And now, thanks in part to Issue 12 of Understorey Magazine and the generous funding of the Delmore “Buddy” Daye Learning Institute, my daughter will be able to discover even more African Nova Scotian talent. She’ll learn about the great family tradition of quiltmaking, read about the importance of turning even the most negative situations into opportunities to give back and move forward, and her eyes will surely be dazzled by the beautiful interpretive works of artistic minds. All of this and so much more can be found within these pages and I am grateful to be included amongst this group of women.

I hope you enjoy this issue as much as we enjoyed putting it together. Just like that seven-year-old who listened in awe to Tynes recite her beautiful work, my hope is that young girls will be inspired by these women who were willing to share their creativity with Understorey Magazine.

Lindsay Ruck

About Our Cover and Print Edition

Our cover for Issue 12 features work by Nova Scotia artist Shreba Quach.

Shreba says, “I have been an artist all my life but only in the last five years have I called myself one. Creativity has been a tool for healing and recovery from a traumatic past.”

The full painting from which our cover was created is shown here.

Look for Shreba’s work in the print edition of Issue 12 now available. See details here.

A Message from DBDLI

The Delmore “Buddy” Daye Learning Institute is pleased to partner with Understorey Magazine on its latest edition: African Nova Scotian Women. This important initiative acknowledges the unique experiences and history of women whose families have lived in Nova Scotia for generations and builds community by inspiring and mentoring new writers and artists. As an Africentric-based institute that focuses on educational excellence, the DBDLI is pleased to provide a platform for their stories and art to be shared within Nova Scotia and beyond.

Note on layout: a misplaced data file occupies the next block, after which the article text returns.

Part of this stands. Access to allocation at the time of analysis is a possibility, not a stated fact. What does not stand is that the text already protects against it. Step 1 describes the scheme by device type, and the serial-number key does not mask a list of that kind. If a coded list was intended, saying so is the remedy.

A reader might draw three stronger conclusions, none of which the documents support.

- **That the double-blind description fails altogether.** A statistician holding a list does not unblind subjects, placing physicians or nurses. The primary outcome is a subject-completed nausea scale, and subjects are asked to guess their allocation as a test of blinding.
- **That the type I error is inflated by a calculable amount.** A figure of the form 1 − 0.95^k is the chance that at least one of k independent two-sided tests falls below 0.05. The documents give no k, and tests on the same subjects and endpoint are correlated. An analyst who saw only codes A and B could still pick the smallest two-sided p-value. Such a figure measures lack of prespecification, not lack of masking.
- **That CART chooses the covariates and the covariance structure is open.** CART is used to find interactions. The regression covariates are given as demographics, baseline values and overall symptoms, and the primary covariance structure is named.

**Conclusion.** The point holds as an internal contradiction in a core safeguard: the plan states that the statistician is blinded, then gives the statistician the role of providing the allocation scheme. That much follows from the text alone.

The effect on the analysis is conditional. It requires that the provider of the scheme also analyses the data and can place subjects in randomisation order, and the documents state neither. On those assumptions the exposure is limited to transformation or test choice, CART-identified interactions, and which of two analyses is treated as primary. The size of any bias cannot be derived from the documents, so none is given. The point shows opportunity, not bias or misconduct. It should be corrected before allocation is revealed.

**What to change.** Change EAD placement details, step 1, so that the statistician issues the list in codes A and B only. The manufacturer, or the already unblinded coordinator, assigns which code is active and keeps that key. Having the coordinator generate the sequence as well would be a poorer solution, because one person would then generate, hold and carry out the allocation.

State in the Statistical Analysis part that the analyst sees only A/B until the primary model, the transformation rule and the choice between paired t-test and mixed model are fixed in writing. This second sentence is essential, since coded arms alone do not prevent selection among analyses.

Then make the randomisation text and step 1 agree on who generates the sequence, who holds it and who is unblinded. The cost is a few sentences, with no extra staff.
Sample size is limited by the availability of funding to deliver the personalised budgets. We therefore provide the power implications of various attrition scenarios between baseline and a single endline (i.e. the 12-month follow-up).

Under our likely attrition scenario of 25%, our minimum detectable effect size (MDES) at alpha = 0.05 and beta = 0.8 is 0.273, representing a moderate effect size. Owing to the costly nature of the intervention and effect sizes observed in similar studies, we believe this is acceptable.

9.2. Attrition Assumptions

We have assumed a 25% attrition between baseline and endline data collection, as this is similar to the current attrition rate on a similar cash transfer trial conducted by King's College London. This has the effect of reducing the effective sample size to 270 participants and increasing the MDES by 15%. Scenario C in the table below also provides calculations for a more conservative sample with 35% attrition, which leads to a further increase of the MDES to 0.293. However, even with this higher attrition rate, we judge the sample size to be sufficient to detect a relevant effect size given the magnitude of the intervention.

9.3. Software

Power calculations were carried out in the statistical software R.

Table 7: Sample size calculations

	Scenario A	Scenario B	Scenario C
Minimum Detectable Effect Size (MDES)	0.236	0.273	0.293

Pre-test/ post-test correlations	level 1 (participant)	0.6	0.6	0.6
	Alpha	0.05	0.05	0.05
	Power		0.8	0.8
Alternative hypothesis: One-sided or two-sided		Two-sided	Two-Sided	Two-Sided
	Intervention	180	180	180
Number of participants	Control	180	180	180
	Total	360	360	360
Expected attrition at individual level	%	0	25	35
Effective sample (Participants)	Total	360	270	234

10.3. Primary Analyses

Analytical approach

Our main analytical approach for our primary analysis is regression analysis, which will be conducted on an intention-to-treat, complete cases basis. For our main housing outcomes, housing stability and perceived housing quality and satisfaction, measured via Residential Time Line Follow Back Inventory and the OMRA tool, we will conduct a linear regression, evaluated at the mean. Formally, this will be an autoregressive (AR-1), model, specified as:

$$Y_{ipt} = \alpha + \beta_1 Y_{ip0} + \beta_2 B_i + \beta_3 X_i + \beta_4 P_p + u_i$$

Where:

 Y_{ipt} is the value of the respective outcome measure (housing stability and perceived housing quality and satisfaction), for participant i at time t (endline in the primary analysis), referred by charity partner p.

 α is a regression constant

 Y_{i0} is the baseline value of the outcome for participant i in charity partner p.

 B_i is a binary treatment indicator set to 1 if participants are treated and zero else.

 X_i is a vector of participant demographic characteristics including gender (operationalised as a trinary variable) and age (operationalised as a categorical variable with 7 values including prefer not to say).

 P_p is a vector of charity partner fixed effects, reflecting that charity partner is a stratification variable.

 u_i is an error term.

Service

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Our cover art, a spraypaint mural of a woman among ferns and flowers and trees, may not be the first image that comes to mind when considering our theme: service. But it’s an old word with a long history and many variations.

Service originated from the Latin servitium, which relates to slaves and slavery. Several of the prose and poetry pieces we publish here, our eleventh issue of Understorey Magazine, carry this sense of service as being bound by contract or duty or societal expectations.

Spray paint mural by Shalak Attack, Montreal, 2007

Susan Brigham tells of her mother who, at fifteen years old, travelled far from her home of St. Helena to become a servant in England. Other pieces consider a more subtle form of service as servitude, particularly the unspoken roles of women. Julia Florek Turcan looks at how service roles are passed down through generations of mothers. Dorothy Nielsen creates a fictional “Marie,” a wife and mother who always and unquestioningly puts the needs of others first.

Many of the stories in this issue invoke a more complex definition of service, one in which roles are taken on willingly but a deep sense of obligation, allegiance, and sacrifice remains. Often such forms of service involve tending to the direct needs others. Gayle Mavor tells of becoming wound into a web of caregivers for an elderly woman. Sara Jewell writes about caring for her father, who suffered from early-onset dementia, and how this experience compares with her becoming a lay worship leader. And Savannah Sidle touches gently but deeply on the unceasing service of mothers to their children.

Of course service often extends beyond personal relationships—out into the community, the country, the world. Emily Bowers writes of working abroad for many years and then returning to rural Nova Scotia to become a volunteer fire fighter. Several of our pieces look at military service, but none through the usual lens. Sheila Firth-Warlund offers three poems about her role as a military chaplain serving in Afghanistan. Wanda R. Graham tells of caring for a woman released from Canadian military prison:

she’s made mistakes
I look at her in wonder
she’s one of the country’s finest
what can she mean, what has she done?

Like Graham, collaborators Maya Eichler and Jessica Lynn Wiebe both honour and question military service. Their visual art and dialogue examines the red poppies often worn on Remembrance Day and asks readers to consider what—and whom—this symbol might exclude.